The MLA Ad Hoc Committee on the Professionalization of PhDs was formed in large part to answer precisely this challenge. Its aim was not to repeat the valuable work done in the late 1990s by the MLA Committee on Professional Employment. That committee's report eloquently lamented the problems caused by the "dual imperatives of access and research" (Final Report 21) and then proceeded to conduct a nuanced analysis of the system of teacher training and placement in higher education as well as of graduate and adjunct employment in order to make pragmatic suggestions for change. The committee on professionalization in a sense aimed to follow up on that report's argument for the need for graduate programs, on the one hand, to be more in tune with the realities of the academic workplace and, on the other, to find a way to acknowledge the experiences of those PhDs who have chosen to leave the academy to establish careers in what has come to be called the business, government, and not-for-profit (BGN) sector. The committee especially wished to revisit some of the findings of the previous report in the light of five more years of experience and the increased demand from students for action. Graduate students have made it clear that they feel it is the responsibility of their departments not only to train them in the content of the discipline but also to make it possible for them to get information about a wide variety of opportunities for future employment. Finally, this committee has sought to address what many perceive as a serious disparity between the graduate student word on the street about what is required to get an academic position and what hiring departments say they are looking for.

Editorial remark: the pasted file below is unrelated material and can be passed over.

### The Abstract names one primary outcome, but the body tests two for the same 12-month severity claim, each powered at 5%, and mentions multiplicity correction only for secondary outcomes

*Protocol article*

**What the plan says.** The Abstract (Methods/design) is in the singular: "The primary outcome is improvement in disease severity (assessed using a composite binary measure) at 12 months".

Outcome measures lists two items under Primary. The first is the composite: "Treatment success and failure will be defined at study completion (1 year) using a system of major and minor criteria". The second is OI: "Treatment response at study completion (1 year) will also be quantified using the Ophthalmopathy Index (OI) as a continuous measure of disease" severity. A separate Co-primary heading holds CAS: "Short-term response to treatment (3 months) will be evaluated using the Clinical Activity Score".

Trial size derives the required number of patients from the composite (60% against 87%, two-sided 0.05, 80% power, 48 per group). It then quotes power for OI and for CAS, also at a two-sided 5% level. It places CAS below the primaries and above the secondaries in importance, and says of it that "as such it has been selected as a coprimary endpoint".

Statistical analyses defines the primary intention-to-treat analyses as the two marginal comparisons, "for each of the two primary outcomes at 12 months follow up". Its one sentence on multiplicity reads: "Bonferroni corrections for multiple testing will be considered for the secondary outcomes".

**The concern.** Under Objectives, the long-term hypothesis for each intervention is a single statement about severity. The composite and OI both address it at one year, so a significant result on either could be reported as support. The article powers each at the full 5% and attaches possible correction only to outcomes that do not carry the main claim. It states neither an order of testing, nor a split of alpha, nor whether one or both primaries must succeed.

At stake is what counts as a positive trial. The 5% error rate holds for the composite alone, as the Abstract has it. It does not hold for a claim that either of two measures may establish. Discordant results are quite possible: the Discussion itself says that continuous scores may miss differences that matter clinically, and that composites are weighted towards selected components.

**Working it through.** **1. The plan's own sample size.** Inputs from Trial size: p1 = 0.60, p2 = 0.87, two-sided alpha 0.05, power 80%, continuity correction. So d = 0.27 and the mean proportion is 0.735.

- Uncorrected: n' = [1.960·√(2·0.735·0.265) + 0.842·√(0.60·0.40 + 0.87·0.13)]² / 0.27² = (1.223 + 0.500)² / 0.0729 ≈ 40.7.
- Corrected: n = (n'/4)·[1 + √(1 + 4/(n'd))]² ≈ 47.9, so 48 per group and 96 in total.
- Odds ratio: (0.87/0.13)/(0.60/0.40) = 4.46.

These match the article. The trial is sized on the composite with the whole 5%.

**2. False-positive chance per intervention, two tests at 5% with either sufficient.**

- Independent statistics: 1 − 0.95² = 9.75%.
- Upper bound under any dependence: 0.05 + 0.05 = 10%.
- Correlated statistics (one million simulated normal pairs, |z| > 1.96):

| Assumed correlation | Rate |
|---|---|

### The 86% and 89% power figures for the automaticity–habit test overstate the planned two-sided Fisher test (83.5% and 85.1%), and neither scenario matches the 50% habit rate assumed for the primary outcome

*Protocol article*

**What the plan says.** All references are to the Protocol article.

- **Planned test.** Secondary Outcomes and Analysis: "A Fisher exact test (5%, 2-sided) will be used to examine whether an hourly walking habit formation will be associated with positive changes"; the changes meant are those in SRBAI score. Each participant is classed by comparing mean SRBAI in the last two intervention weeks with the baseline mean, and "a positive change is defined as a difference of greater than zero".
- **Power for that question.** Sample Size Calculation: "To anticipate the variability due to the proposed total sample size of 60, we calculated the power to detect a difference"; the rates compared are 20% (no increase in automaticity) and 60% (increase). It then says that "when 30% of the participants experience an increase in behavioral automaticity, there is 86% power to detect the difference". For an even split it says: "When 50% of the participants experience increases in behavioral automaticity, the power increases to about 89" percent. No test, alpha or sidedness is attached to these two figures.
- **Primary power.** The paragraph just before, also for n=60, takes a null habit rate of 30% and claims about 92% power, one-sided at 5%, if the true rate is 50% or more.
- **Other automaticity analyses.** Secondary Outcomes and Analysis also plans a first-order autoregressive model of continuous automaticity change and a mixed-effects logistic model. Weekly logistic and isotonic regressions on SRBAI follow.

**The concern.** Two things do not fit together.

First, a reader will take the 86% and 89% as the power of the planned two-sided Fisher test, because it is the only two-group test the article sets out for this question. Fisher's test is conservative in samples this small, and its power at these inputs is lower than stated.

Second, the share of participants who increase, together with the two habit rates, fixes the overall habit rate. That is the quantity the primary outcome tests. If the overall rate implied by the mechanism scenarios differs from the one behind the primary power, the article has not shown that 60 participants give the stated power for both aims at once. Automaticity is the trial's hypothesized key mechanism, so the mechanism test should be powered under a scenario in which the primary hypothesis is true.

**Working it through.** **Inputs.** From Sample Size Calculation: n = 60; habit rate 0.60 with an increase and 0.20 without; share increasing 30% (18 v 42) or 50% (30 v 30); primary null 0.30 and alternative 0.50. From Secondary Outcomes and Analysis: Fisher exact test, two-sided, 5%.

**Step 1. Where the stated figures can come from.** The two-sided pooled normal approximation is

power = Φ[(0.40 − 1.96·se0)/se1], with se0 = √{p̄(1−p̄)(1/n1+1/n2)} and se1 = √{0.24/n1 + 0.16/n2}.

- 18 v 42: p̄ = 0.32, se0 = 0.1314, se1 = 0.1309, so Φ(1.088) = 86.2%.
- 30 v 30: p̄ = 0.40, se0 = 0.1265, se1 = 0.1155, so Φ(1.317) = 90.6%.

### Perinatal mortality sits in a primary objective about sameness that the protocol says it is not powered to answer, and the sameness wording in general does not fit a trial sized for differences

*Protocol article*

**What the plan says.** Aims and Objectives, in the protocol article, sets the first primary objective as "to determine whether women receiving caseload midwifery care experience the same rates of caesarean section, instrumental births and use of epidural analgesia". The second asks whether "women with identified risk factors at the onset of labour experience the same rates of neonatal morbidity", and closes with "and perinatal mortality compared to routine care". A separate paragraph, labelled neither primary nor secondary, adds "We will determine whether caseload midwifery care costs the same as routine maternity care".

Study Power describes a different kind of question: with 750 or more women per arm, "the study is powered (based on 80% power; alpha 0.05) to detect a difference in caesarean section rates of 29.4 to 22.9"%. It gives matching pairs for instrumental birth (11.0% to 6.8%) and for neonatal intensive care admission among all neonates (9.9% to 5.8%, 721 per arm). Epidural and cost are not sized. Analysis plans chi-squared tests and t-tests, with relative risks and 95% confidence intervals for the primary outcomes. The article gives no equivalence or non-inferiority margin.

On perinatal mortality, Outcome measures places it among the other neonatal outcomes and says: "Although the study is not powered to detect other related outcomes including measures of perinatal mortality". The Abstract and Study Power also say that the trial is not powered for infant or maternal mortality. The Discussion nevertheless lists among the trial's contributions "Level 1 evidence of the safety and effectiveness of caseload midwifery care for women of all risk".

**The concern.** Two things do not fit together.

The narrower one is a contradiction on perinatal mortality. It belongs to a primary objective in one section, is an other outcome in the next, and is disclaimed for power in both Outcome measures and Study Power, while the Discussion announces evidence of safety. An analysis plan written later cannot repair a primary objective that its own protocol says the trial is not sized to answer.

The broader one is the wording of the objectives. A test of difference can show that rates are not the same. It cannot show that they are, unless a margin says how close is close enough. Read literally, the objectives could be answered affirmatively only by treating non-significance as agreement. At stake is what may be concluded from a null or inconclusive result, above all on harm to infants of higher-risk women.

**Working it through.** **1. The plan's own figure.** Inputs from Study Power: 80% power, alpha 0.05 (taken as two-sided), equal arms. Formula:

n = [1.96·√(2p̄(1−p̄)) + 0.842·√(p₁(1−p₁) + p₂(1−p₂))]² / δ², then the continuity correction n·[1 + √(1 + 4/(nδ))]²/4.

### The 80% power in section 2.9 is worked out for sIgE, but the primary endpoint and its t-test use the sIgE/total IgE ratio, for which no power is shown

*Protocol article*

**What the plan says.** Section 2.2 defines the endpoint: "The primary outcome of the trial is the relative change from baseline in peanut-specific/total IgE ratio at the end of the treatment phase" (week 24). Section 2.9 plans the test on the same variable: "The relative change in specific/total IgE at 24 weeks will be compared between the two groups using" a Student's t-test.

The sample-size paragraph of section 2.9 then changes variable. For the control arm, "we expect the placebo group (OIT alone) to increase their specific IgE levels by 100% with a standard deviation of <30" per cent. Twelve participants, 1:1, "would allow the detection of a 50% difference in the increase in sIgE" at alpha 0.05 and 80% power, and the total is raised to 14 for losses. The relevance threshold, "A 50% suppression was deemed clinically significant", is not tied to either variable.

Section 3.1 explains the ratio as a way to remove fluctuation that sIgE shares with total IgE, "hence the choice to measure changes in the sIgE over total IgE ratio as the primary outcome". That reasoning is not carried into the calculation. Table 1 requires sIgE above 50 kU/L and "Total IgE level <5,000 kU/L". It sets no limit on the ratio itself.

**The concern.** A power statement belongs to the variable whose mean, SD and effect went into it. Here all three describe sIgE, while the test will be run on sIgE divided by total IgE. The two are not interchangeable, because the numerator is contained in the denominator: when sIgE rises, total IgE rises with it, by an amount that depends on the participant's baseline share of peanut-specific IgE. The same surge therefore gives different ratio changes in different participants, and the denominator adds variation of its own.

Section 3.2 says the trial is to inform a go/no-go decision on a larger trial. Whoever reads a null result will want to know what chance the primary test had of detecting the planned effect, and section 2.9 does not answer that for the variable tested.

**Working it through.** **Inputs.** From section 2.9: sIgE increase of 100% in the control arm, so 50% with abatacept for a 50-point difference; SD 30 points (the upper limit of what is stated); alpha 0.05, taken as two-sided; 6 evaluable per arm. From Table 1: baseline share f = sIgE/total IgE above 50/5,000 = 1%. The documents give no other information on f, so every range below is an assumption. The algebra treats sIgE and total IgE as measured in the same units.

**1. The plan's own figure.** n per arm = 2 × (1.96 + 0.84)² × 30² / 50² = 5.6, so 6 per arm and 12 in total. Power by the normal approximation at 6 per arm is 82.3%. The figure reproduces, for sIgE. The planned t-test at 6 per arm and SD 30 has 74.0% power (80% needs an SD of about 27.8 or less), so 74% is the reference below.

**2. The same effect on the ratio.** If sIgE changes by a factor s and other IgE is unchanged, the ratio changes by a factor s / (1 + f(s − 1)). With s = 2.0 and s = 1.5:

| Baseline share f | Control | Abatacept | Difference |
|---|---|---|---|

The committee was specifically charged with trying to assess (1) the growing pressure on the research productivity of graduate students and postdocs in the context of pressure on all levels of the profession, (2) the educational and professional value of various activities many graduate students pursue in order to enhance their credentials as job candidates, (3) the effectiveness of the teaching experiences of graduate students and postdocs, and (4) the desirability of current practices. Part of our charge involved trying to discover the actual practices of hiring departments, and here a timely collaboration with Walter Broughton and William Conlogue proved most helpful, as they conducted their survey of what search committees seek in job candidates (see Broughton and Conlogue). In its efforts to present a realistic analysis of the current situation, the committee consulted widely with members of ADE and ADFL, through sessions at the annual summer seminars over a number of years; it also consulted with graduate students (through informal surveys and meetings in Canada, the United States, and overseas and through submissions from groups, committees, and individuals representing the diversity of the student body), new assistant professors, and newly tenured professors (again through informal surveys and interviews). The committee itself consisted of members from these last three groups, plus people from different types of institutions who had been involved in hiring in their departments in recent years.